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Classroom Ecologies: A Proposal

To: Punctum Books
From: Anne Dalke  and Jody Cohen
Re: A Proposal for a New Project Exploring "Classroom Ecologies"
Date: October 4, 2013

A bird sanctuary,
guerilla cell,
resistance group.

An ecotone,
on the border,
high density,
high diversity.

A testing ground:
random discoveries,
edge effects.

A wildscape, ruin,
liminal space,
boxed in-but-not enclosable,
ripe for breaking through.

Neither this nor that but

In restraint,
bursting out,

Contained yet uncontainable.
The unexpected rules.

If the liberal arts behaved more like ecology, and less like our human endeavors to control the environment, might small U.S. colleges function as borderlands, ecotones where we could ride, on the one hand, against the ruins of classical education, and on the other, the industrial rigidity of No Child Left Behind and Race to the Top? 

Querying the “Natural”:
Re-thinking Classroom Ecologies

In such a context, what new shapes might our teaching and learning take, as liminal spaces and excursions, arising in the midst of the crucial, yet impossible separations between country and city, school and not-school, inside and out? Traversing the edges of promise, desire, nervousness  and threat, surprising conjoinings that are neither this nor that, contained yet uncontainable, inviting always the unexpected?

In Class/Out Classed:
On the Uses of a Liberal Education

In the middle ages, European monastic communities preserved learning that the Catholic Church forbade; in the 18th century, U.S. slave culture required learning to read in secret. We experience liberal arts colleges as occupying a similar position today: endangered themselves by wide-spread valuing of the technical-and-vertical, attended by students who are read either as privileged outsiders, or as scapegoats prey to predatory fiscal policies and scoffing from “the real world.”

Women in Walled Communities: Silence, Voice, Vision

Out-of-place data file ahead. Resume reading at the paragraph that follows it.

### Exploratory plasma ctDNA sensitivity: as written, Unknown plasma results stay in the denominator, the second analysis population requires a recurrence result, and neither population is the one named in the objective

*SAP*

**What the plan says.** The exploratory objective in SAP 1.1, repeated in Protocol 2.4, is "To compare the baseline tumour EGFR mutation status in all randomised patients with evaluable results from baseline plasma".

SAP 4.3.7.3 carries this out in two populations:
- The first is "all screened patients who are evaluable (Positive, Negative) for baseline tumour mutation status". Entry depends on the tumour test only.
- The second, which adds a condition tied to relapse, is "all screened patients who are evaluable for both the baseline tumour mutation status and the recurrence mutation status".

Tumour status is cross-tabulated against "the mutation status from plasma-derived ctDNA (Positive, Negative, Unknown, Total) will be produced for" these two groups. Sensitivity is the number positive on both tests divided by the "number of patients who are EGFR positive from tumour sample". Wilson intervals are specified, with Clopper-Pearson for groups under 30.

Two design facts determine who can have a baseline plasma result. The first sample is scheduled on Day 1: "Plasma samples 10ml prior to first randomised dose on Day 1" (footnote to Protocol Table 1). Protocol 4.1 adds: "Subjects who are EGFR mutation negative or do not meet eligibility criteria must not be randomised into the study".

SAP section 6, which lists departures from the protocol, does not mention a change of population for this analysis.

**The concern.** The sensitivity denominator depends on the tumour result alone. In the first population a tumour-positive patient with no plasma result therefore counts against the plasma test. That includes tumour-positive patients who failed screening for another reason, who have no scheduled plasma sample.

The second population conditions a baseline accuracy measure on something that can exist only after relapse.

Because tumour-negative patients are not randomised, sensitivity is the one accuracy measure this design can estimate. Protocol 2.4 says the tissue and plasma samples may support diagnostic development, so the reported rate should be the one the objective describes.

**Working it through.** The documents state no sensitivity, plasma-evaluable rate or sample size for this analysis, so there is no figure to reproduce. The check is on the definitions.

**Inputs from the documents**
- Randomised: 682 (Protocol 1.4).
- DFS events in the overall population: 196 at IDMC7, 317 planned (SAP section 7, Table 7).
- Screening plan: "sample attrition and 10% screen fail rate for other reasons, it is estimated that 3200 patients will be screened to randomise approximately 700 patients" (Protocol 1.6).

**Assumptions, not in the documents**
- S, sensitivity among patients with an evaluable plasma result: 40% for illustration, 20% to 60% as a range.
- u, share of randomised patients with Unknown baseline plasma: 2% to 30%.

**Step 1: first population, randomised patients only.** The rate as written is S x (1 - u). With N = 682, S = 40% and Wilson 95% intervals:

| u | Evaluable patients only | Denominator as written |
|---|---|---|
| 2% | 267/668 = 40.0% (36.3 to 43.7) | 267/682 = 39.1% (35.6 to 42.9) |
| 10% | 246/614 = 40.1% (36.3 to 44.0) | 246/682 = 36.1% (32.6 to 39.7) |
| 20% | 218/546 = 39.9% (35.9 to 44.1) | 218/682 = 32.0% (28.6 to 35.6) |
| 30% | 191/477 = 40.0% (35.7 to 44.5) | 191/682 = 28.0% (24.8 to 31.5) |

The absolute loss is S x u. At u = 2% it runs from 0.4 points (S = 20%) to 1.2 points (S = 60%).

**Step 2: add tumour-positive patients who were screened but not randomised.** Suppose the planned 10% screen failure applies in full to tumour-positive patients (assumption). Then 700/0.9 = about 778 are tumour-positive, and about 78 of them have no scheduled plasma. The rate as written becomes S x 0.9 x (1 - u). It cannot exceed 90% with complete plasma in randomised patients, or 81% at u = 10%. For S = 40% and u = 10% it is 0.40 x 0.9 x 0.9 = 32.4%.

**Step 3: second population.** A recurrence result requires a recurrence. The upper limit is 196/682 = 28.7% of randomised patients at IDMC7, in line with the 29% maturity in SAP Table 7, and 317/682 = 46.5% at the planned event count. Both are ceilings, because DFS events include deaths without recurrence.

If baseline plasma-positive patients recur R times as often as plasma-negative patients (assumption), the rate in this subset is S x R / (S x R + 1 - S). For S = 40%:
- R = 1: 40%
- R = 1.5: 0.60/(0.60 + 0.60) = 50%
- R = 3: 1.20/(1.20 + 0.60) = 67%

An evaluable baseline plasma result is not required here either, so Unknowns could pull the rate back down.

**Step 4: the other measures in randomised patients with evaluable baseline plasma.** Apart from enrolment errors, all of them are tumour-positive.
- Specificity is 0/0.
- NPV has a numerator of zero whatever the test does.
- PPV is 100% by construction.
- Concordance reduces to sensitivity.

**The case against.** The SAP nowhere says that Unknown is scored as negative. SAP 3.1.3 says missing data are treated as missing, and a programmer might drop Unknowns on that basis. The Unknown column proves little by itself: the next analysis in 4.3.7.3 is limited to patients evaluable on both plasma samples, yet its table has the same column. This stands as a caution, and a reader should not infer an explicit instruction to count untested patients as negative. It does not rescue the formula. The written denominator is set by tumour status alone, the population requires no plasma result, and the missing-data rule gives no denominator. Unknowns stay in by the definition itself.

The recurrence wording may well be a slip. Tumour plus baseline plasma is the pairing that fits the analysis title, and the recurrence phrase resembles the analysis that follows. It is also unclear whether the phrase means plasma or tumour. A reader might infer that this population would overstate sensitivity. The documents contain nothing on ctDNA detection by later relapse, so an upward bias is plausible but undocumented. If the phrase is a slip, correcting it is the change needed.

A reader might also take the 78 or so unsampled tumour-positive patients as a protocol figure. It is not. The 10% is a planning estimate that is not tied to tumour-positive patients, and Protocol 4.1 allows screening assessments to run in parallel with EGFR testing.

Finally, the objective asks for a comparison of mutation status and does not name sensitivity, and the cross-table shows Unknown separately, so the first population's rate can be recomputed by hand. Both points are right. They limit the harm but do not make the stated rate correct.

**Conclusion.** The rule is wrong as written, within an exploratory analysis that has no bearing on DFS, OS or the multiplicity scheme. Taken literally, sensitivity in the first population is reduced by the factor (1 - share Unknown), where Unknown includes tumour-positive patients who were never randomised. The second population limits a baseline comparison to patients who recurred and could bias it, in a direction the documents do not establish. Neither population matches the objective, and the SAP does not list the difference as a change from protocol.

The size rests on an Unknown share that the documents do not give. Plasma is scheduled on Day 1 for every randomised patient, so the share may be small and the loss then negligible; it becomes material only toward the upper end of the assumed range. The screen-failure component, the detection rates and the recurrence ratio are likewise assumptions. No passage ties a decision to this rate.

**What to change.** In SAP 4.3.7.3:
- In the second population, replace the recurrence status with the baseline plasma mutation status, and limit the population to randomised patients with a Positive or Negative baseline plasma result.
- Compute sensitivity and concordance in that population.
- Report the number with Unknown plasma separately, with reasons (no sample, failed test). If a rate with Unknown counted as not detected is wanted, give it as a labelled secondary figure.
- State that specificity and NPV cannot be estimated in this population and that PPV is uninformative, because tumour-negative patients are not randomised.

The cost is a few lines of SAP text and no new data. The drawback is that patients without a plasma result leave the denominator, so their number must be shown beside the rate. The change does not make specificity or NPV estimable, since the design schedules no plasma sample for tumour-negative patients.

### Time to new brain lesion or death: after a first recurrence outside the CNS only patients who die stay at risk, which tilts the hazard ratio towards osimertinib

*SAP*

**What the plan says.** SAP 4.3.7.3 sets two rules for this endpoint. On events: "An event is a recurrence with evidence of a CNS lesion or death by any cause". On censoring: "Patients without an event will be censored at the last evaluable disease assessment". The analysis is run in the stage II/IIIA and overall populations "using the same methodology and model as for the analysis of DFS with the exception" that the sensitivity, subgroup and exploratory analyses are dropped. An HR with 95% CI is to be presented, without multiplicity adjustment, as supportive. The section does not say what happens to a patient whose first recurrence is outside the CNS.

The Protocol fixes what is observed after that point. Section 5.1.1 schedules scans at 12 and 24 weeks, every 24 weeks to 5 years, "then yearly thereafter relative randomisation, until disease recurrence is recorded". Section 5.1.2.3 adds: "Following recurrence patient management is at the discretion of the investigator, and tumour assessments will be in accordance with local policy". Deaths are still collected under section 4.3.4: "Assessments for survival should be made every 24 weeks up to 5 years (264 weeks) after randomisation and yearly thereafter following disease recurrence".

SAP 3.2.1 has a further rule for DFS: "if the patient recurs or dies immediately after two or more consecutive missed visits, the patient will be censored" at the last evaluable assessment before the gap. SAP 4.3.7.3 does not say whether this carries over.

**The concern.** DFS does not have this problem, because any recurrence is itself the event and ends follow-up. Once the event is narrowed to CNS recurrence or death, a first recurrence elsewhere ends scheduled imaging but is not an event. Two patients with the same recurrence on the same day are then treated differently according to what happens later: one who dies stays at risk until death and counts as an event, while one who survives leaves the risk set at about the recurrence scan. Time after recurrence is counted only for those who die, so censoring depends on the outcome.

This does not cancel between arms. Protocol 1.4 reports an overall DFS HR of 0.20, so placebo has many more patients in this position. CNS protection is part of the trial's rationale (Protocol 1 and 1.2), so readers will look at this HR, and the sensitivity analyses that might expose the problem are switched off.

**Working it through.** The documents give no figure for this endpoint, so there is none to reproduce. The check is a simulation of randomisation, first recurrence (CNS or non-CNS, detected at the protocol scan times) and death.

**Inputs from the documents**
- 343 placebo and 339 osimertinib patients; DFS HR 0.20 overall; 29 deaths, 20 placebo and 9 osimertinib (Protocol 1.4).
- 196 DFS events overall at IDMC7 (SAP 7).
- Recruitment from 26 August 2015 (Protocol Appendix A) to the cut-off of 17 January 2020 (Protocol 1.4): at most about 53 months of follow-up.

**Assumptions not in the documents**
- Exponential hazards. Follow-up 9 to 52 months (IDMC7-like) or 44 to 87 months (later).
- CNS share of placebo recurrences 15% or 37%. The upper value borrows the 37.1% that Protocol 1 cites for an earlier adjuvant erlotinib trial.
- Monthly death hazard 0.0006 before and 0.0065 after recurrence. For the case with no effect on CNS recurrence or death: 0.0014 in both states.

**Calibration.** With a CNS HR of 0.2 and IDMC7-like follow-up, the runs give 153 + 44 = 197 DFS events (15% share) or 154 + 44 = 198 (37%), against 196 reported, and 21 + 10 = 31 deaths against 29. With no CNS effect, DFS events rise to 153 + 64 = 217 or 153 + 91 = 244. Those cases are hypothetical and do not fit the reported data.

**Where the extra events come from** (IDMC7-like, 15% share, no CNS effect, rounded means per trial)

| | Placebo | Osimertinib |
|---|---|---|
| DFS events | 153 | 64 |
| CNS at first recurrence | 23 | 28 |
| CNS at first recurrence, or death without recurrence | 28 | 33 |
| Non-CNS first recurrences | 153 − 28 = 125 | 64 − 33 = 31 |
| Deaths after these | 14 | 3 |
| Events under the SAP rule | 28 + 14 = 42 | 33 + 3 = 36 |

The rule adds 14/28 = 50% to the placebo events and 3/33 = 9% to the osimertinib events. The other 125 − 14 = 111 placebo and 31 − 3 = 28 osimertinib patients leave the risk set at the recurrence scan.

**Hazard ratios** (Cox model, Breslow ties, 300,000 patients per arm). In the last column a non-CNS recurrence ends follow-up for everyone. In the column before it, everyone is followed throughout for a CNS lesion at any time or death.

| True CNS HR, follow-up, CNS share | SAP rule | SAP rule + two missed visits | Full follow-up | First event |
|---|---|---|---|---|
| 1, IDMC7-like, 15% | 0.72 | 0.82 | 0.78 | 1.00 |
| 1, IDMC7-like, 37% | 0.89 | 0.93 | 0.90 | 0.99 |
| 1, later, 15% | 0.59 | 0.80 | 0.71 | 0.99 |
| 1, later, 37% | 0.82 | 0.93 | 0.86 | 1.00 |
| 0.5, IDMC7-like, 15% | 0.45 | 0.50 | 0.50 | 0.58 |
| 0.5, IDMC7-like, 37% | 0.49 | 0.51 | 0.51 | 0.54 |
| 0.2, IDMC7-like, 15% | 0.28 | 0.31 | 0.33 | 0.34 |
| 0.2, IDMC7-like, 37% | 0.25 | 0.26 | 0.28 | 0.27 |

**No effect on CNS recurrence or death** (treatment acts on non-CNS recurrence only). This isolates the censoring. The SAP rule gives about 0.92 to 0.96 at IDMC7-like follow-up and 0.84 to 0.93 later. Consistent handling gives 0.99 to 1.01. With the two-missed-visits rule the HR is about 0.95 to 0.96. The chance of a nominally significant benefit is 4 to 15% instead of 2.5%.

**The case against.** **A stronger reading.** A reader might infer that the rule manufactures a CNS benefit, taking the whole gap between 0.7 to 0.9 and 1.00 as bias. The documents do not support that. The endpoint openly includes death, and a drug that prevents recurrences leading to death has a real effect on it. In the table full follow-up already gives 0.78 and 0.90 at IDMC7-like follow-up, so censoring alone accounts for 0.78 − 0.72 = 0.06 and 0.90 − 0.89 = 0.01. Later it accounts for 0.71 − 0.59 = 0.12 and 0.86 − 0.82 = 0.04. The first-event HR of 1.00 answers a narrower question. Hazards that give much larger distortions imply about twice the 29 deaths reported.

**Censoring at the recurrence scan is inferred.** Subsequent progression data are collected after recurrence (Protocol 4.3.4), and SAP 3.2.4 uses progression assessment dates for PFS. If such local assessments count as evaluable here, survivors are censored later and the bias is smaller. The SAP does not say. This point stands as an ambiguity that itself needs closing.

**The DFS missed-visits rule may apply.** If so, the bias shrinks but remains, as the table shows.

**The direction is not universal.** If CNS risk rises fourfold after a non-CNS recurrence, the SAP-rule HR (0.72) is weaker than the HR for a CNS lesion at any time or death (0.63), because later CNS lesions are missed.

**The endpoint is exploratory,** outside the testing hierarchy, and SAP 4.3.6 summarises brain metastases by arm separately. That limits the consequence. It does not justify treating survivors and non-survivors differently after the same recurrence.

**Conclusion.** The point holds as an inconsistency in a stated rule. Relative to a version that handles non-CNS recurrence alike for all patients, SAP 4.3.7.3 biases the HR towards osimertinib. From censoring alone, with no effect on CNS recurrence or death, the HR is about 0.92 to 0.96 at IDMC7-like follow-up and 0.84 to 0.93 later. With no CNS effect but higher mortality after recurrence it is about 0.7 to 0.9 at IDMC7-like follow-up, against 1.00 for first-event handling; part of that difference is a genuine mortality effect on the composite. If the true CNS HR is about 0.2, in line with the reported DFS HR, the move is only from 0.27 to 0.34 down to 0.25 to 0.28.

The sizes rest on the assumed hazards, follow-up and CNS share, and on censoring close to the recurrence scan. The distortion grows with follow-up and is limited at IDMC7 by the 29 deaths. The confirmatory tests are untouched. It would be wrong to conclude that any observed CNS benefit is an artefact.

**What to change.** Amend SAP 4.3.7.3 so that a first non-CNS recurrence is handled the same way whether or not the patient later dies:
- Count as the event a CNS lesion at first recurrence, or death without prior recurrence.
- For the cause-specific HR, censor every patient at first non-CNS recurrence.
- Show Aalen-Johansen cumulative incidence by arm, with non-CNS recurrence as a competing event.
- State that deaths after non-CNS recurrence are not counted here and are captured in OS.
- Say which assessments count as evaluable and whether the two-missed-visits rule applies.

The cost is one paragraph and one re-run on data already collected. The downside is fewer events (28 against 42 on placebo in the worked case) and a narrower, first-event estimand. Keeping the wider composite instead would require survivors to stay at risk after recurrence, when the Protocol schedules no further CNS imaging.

We want to tell a different story, one that identifies the liberal arts as a political-and-spiritual cell culture, a resistance group with the capacity to challenge the leading paradigms in American education.We will do so by tracking the chaotic and unpredictable, both unconscious and environmental, as deeply educative, creative, stretching our zone of the possible. We will ask where else this kind of work/play is happening: how broadly can we construe "classrooms"? Teaching (separately and) together, for many years, at a small liberal arts college for women, we now envision a project about “Classroom Ecologies” that enacts and seeds radical teaching practices, in- and outside of classrooms.

Crafting Sustainable Teaching Practices

We want to explore a pedagogical orientation that is both ecological and sustainable,
in the very largest sense of these terms: engaging teachers and students in
re-thinking classroom practices, and our larger lives, as complex, networked,
unpredictable, ever-expanding eco-systems. We are imagining a book project with a
certain kind of porous, interactive energy: a hypertextual, interactive web
publication, with a differently configured book option, which invites reader-
participants into pedagogical spaces where they might attend to the shifting
borderlands between what we’re more familiar with and what feels edgy, new--with
the goal of transfiguring what spaces of teaching and learning are and can be-and-
do. We propose weaving through our own voices--stories, images and propositions--
those of students and colleagues with whom we have taught, learned, co-presented
and co-written. We’d like this to be a genre-crossing project, a dialogue working
across verbal and visual forms, telling some good stories, inviting others in
response, demonstrating the complex playfulness of collaborative and
transdisciplinary forms of teaching and learning, and incorporating concrete
suggestions about how academic and other structures might work to open this up.

Transition and Location: On Leaving Home, In Search of a Place of Understanding

We want to explore classrooms as testing grounds, paradoxically boxed-in spaces that cannot keep their promise to enclose, categorize, or name, and thus can become productive of conditions ripe for breaking through to experiences of reality, to the piercing that is possible in the intensity and unpredictability of border ecologies. The project we envision would feature the range of our co-teaching experiences, with a particular focus on Bryn Mawr's 360°program, in which an interdisciplinary cluster of courses are designed to address a shared theme or question.

Eco-Literary: A 360° Cluster

Beginning to imagine the shape this might take, we invited friends, colleagues, and students to comment on what might matter to them in their own work and play. We received an astounding array of rich, imaginative responses, which both affirmed for us a potential readership, and made a powerful case for finding a venue and format that actually enacts the interactive energy of classroom ecologies.

And so: we now address this proposal to Punctum Books, and are of course eager to hear your response.

Ava Blitz


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